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ASU to enhance mental-health services through grant

December 30, 2008

ASU was recently awarded a three-year $300,000 continuation of a grant to enhance mental-health services and suicide-prevention programs from the U.S. Department of Health and Human Services Substance Abuse and Mental Health Services Administration.

The grant makes it possible for ASU to continue and expand suicide prevention efforts with the involvement of many departments across all four ASU campuses to address student mental-health needs through a proactive, preventive and crisis-response approach that specifically targets first-year students and other at-risk student populations.

Data from the 2006 American College Health Association – National College Health Assessment show that 94 percent of Arizona State University students sampled felt overwhelmed at least once during the school year. Seventy-three percent reported feeling very sad and 57 percent said they felt like things were hopeless. Forty percent felt so depressed at least once that they found it difficult to function. Nine percent reported seriously considering attempting suicide and one percent reported having made an attempt.

“It is easier for a young person’s problems to go unnoticed when he or she is away at college and not under the eyes of parents, old friends and high school teachers,” says Martha Dennis Christiansen, who is principal investigator for the project. Christiansen serves as Associate Vice President of University Student Initiatives and Director of Counseling and Consultation.

Students who leave home for college go through a time of transition when they establish their own identity, leave traditional support systems and experience a wide range of stressful situations.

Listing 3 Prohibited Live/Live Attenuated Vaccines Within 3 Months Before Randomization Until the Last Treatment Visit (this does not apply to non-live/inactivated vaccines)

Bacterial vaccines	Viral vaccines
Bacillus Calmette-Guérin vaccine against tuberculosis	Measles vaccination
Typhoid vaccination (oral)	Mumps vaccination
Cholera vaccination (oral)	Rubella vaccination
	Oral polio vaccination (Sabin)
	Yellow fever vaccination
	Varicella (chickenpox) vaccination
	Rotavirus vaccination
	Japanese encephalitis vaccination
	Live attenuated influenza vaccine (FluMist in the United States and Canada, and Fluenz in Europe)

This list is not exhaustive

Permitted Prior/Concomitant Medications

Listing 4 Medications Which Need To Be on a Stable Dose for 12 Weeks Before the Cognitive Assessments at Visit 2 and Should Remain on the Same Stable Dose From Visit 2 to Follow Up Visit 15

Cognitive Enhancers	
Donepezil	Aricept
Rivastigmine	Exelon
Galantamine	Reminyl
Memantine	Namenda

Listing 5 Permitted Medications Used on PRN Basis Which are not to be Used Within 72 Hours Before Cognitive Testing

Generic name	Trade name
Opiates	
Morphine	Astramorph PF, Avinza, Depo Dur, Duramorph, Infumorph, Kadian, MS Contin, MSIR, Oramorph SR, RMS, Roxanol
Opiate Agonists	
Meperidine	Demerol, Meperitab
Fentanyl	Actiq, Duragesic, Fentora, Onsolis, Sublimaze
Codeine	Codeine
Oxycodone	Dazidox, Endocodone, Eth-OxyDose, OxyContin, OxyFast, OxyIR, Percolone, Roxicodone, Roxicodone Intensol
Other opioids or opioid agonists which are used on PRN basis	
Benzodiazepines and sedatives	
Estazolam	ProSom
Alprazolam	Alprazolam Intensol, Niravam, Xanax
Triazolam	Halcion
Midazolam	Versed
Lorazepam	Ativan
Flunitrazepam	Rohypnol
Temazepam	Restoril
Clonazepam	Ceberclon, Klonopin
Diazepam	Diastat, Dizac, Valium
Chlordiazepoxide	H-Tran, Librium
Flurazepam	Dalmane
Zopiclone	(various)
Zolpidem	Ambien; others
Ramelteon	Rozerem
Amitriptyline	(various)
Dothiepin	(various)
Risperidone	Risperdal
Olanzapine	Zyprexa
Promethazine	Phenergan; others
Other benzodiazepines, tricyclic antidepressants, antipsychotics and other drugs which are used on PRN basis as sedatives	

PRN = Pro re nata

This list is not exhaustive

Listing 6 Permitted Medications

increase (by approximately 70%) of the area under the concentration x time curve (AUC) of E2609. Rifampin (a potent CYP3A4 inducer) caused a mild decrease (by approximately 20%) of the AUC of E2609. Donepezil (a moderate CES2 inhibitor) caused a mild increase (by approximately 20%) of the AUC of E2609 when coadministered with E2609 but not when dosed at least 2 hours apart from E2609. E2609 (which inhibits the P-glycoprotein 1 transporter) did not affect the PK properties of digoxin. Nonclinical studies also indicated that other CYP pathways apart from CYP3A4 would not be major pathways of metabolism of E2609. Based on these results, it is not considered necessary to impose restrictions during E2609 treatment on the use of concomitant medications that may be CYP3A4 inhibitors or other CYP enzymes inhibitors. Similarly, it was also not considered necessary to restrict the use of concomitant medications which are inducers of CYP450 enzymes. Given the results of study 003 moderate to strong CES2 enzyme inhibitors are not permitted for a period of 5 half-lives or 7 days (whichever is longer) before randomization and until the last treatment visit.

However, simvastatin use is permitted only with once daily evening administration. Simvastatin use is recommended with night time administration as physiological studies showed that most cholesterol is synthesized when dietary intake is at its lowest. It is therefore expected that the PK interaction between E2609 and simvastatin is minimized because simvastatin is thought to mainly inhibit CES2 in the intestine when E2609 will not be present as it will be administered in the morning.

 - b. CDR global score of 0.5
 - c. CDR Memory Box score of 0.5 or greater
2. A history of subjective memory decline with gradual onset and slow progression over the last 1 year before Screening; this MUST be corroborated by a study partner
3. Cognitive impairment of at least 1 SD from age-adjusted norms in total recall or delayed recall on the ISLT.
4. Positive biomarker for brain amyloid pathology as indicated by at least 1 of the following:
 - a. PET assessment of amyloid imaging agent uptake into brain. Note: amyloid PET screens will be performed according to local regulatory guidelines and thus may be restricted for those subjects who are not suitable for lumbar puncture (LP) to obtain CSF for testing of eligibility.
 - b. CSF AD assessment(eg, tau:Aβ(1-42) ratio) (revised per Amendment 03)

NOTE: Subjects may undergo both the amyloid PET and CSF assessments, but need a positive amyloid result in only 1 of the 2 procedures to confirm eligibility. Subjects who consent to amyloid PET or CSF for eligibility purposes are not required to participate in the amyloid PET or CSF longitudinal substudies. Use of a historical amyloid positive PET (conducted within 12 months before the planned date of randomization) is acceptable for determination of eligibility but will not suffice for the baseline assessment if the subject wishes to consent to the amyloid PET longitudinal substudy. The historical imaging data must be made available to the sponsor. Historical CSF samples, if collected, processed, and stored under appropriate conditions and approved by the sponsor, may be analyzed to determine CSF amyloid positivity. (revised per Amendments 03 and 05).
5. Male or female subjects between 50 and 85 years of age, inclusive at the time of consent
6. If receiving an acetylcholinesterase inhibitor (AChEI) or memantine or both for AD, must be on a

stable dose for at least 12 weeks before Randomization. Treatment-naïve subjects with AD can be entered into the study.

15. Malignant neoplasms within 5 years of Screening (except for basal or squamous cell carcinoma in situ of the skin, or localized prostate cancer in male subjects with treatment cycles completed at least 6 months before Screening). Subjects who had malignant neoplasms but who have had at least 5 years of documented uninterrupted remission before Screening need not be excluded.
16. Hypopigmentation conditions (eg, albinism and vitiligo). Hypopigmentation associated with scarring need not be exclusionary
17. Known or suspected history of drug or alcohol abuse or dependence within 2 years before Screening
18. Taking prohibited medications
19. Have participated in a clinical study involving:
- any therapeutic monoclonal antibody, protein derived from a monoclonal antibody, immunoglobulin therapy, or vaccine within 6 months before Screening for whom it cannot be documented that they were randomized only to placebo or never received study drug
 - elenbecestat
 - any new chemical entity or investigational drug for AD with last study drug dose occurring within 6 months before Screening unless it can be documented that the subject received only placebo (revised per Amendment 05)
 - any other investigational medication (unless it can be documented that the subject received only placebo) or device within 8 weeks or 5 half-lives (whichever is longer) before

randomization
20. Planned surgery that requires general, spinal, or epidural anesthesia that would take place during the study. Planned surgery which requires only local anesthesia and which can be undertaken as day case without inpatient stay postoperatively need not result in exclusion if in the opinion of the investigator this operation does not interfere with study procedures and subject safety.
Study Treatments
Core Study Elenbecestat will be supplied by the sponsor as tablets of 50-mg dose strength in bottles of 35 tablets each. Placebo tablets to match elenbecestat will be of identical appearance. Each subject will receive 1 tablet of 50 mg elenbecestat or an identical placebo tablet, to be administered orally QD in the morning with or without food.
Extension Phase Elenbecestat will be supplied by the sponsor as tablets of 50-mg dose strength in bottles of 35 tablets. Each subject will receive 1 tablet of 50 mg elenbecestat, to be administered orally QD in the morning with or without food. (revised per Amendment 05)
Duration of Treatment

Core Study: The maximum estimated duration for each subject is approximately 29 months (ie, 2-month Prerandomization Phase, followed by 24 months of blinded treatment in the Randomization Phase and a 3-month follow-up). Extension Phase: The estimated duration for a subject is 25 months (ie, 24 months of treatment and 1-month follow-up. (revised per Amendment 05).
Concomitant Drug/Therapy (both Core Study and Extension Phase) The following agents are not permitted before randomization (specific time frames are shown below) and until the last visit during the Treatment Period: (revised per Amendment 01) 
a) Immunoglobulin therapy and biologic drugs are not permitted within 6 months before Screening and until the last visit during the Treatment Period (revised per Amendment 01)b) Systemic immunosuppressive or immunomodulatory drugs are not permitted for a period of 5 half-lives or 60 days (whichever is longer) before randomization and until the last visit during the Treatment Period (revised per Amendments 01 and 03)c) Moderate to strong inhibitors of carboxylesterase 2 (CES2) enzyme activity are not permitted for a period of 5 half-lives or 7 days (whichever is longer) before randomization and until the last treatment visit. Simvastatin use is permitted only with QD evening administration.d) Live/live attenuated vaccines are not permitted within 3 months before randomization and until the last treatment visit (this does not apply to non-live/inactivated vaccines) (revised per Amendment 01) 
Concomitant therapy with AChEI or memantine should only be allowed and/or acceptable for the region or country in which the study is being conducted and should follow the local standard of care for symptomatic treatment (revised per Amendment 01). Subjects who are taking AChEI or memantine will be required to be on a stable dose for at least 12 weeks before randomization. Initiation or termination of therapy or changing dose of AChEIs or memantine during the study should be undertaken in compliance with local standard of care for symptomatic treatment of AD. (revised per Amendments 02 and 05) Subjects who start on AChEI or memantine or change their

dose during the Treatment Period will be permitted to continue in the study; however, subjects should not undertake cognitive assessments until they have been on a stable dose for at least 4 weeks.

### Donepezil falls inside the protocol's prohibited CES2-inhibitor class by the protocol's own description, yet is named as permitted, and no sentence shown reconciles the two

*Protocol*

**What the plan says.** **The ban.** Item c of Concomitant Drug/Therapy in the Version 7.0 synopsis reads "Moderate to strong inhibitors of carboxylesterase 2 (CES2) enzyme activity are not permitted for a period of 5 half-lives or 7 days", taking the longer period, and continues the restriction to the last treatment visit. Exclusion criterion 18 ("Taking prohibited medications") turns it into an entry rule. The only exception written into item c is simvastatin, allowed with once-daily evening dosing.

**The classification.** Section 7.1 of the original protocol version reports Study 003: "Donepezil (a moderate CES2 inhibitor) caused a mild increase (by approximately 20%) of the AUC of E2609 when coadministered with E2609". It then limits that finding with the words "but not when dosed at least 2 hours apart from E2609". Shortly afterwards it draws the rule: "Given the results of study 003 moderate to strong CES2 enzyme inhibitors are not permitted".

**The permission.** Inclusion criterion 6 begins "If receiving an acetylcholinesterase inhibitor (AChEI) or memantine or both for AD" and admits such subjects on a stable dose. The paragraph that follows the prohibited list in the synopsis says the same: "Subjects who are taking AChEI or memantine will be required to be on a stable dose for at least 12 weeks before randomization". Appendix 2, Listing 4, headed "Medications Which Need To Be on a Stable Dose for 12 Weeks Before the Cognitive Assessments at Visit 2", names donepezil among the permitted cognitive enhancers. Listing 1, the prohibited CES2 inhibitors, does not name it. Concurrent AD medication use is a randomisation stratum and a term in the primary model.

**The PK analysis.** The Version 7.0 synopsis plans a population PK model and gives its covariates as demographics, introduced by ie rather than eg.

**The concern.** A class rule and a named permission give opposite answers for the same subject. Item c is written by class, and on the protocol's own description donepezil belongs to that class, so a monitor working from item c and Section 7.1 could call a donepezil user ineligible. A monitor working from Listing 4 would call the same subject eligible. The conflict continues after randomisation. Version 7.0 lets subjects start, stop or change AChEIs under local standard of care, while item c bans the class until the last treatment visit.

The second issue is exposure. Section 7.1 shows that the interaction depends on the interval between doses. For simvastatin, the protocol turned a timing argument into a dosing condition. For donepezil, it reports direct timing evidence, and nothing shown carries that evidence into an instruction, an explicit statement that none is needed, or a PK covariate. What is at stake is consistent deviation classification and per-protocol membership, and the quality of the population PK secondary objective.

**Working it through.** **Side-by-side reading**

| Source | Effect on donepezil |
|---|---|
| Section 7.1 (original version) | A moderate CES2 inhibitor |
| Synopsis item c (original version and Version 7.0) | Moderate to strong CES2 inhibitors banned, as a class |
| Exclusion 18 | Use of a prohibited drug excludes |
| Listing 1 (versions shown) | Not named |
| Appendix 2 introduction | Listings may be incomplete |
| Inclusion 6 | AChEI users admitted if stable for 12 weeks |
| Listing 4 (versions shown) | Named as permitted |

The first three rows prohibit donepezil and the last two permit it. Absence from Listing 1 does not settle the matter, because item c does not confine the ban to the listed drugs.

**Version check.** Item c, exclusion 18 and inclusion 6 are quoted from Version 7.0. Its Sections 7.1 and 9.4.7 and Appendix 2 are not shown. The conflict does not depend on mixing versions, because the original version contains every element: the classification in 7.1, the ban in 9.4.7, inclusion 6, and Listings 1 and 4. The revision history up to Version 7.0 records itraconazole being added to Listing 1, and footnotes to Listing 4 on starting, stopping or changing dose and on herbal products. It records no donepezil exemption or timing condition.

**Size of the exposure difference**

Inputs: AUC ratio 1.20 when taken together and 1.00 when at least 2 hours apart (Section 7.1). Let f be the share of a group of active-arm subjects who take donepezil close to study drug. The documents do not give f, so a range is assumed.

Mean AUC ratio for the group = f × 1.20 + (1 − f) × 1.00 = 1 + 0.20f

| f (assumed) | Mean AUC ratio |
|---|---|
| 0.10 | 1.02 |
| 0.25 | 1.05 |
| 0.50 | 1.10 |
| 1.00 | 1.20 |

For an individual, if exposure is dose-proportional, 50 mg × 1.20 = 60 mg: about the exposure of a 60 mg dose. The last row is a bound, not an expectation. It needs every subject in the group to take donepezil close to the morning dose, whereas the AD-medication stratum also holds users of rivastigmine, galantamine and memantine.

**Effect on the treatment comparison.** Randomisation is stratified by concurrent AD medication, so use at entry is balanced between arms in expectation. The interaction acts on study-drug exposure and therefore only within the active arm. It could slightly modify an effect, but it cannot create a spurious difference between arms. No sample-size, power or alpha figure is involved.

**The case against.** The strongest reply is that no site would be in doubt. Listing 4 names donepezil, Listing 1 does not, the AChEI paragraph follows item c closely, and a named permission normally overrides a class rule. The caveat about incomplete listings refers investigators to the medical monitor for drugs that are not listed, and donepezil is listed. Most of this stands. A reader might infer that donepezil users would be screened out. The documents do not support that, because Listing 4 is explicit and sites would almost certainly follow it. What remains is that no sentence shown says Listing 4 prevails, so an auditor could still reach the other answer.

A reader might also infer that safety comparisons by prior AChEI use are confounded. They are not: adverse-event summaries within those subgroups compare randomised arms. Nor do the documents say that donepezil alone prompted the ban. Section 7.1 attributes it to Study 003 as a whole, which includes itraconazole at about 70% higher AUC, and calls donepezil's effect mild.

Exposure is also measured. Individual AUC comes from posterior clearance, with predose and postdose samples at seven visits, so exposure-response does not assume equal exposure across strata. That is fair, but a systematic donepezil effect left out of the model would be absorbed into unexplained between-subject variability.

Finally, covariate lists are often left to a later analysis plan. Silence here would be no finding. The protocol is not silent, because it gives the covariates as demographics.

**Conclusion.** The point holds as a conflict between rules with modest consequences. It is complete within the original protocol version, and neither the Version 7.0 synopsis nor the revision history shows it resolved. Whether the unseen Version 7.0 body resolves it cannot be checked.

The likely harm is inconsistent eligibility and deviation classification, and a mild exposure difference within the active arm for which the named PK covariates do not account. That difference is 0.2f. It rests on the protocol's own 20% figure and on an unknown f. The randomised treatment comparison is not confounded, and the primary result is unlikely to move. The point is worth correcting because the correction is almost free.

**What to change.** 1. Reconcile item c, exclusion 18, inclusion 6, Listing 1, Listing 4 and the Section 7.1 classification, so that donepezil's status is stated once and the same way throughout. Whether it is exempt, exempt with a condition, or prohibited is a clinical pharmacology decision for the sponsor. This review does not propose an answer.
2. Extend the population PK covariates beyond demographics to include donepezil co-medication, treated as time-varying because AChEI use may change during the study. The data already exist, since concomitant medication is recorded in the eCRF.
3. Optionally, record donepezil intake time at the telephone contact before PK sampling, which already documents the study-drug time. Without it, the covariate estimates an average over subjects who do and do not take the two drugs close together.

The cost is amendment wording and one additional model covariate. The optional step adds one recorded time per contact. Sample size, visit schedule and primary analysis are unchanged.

“We know that first-year students tend to be at higher risk for a number of different problems,” says Dan Schulte, a coordinator for the grant project and assistant director for training services at Counseling and Consultation. “Normal stresses are often experienced much more significantly.”

Stress, sadness and depression may be factors that contribute to suicidal thoughts. Suicide is the second leading cause of death among college students behind accidents.

The grant funds awareness and skill-building training sessions that are offered to ASU  “gatekeepers” such as community assistants and residential life administrators who are most likely to encounter students who are having problems. Staff members who work with campus minority populations such as American Indian, disabled, gay, lesbian, bisexual, transgender and international students are also trained since these groups may be at risk as well.

“Of course stressors are not the same for everyone who is part of a minority group, but in general students who are members of a minority group face a greater level of stress in their daily lives simply by being who they are,” Schulte says. “This grant helps address the needs of minorities and other special populations at ASU.”

While efforts from the previous three-year grant focused on the Tempe campus, new money will be spent on preventive measures throughout ASU’s four campuses.

Training efforts have already paid off with community assistants in residence halls feeling more confident in approaching students who are struggling or engaging in risky behavior.

“They’re not always sure what to do. They don’t want to pry,” Schulte says.

After learning in training that it’s OK to reach out to those in need, community assistants  often find that the intervention is welcomed by students who may be overwhelmed by circumstances in life or mental illnesses such as clinical depression.

Students can also utilize an online personal wellness profile to assess their physical and mental health at In addition, a four-session workshop called “Think Different, Feel Better” helps students to better understand and manage their moods.

“It’s been very successful for the students who have taken part in it,” Schulte says.

Other collective factors involve making everyone in the ASU community aware of the risk of suicide and helping those students who need support.

“Suicide is a community issue. In order for a community to reduce suicide risk, we must work together toward that change. One step toward community action is becoming informed about suicide risk and protective factors. Other steps include integrating this knowledge into everyday actions such as making students feel welcome, guiding students into social groups that are supportive, noticing changes in student behavior, and directing students to counseling and other services when appropriate,” Christiansen says.

For more information on wellness programs at ASU, go to